BEIJING — Secretary of State Condoleezza Rice told Europe in unusually blunt language yesterday that it should not contribute to China’s military buildup by selling it weapons and arms technology.
She argued that U.S. forces deployed to defend places such as Taiwan, South Korea and Japan could one day suffer if the European Union goes ahead with plans to lift a 16-year-old embargo on weapons sales to China.
“It is the United States not Europe that has defended the Pacific,” she said as she neared the end of her first trip to Asia since taking office two months ago.
“There are concerns about the rise of Chinese military spending and potentially Chinese military power and its increasing sophistication,” Miss Rice told reporters in Seoul before she flew to Beijing.
“The United States will, of course, maintain and modernize its forces to make certain that the military balance can be maintained in the Asia-Pacific, so that the region can continue along a peaceful path,” she said.
A senior State Department official traveling with Miss Rice said later, “We don’t want to see a situation where American forces are facing European technologies.”
Tensions between the Republic of China (Taiwan) and mainland China have been rising in recent months, reaching new heights with China’s adoption of a law last week that allows it to use force to prevent Taiwan’s formal independence.
Prime Minister Wen Jiabao assured Miss Rice yesterday that the anti-secession law was meant to contain independence forces on Taiwan and that “nonpeaceful means” were only “a last resort,” U.S. and Chinese officials said.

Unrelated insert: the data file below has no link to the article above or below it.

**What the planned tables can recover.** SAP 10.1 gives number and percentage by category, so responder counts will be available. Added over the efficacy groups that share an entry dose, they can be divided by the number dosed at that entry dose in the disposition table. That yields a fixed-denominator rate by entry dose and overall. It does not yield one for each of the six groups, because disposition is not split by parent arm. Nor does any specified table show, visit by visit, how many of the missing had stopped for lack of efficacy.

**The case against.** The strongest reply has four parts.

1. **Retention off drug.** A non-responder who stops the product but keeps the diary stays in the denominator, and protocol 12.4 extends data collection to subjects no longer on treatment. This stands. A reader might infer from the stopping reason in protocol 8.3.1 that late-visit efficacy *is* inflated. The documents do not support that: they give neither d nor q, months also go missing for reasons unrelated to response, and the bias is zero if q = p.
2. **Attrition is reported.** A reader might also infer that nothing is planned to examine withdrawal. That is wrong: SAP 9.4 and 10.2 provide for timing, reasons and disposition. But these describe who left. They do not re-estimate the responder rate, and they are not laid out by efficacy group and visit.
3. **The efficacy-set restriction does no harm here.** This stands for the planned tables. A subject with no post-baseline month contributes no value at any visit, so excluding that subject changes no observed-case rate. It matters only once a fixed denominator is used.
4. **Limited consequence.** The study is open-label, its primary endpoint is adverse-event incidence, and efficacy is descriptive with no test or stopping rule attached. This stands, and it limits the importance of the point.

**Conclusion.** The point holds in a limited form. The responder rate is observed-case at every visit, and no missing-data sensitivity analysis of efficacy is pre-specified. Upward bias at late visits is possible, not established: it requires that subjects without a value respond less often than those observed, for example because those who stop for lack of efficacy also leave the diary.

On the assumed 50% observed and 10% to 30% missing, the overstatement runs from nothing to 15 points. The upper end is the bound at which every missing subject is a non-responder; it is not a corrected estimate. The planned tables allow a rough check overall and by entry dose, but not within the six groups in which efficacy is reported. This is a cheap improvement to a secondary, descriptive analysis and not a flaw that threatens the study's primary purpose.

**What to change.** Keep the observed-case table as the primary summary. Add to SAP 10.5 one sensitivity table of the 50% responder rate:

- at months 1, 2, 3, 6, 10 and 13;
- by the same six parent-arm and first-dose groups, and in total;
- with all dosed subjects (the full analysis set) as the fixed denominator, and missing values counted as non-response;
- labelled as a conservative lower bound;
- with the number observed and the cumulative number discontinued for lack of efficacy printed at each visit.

“We hope the United States will understand, respect and support the Chinese legislative action,” Mr. Wen was quoted by state radio as saying.
But in London yesterday, British Foreign Secretary Jack Straw said the new Chinese law had complicated efforts to lift the embargo. That law and the lack of progress on human rights in China have “created quite a difficult political environment,” he said on ITV television.
The European arms embargo was imposed to protest the 1989 Tiananmen Square crackdown on pro-democracy demonstrations. The European Union says lifting the ban would be a symbolic political gesture recognizing the changes China has made since then.
But the United States says China’s human rights record hardly deserves to be rewarded.
To underscore the lack of religious freedom in China, Miss Rice last night attended a Palm Sunday service at Gangwashi Christian Church, just a few blocks from Tiananmen Square.
The church, which had been visited in 1998 by Secretary of State Madeleine K. Albright, is sanctioned by the Chinese government, unlike thousands of underground “house churches” whose members risk arrest.
Miss Rice did not discuss democracy and human rights issues with President Hu Jintao and Mr. Wen in Beijing yesterday, a senior State Department official said. Instead, she planned an in-depth conversation about those matters with Foreign Minister Li Zhaoxing today.
Last week, the United States decided not to seek what had become a traditional annual resolution condemning China at the U.N. Human Rights Commission in Geneva.
Miss Rice and Mr. Hu spent most of their meeting yesterday talking about North Korea and how it could be persuaded to return to six-party talks on its nuclear- weapons program, the senior official said.
He pointed out that the secretary had been using words such as “respect” and “sovereign state” regarding Pyongyang during her trip to “give the Chinese some diplomatic language to persuade North Korea to come back” to the negotiating table.
But the official said the United States and other participants in the talks are beginning to consider “other diplomatic means” if North Korea continues to resist.
He declined to give more details, only noting Miss Rice’s comments that the current situation “can’t go on forever.”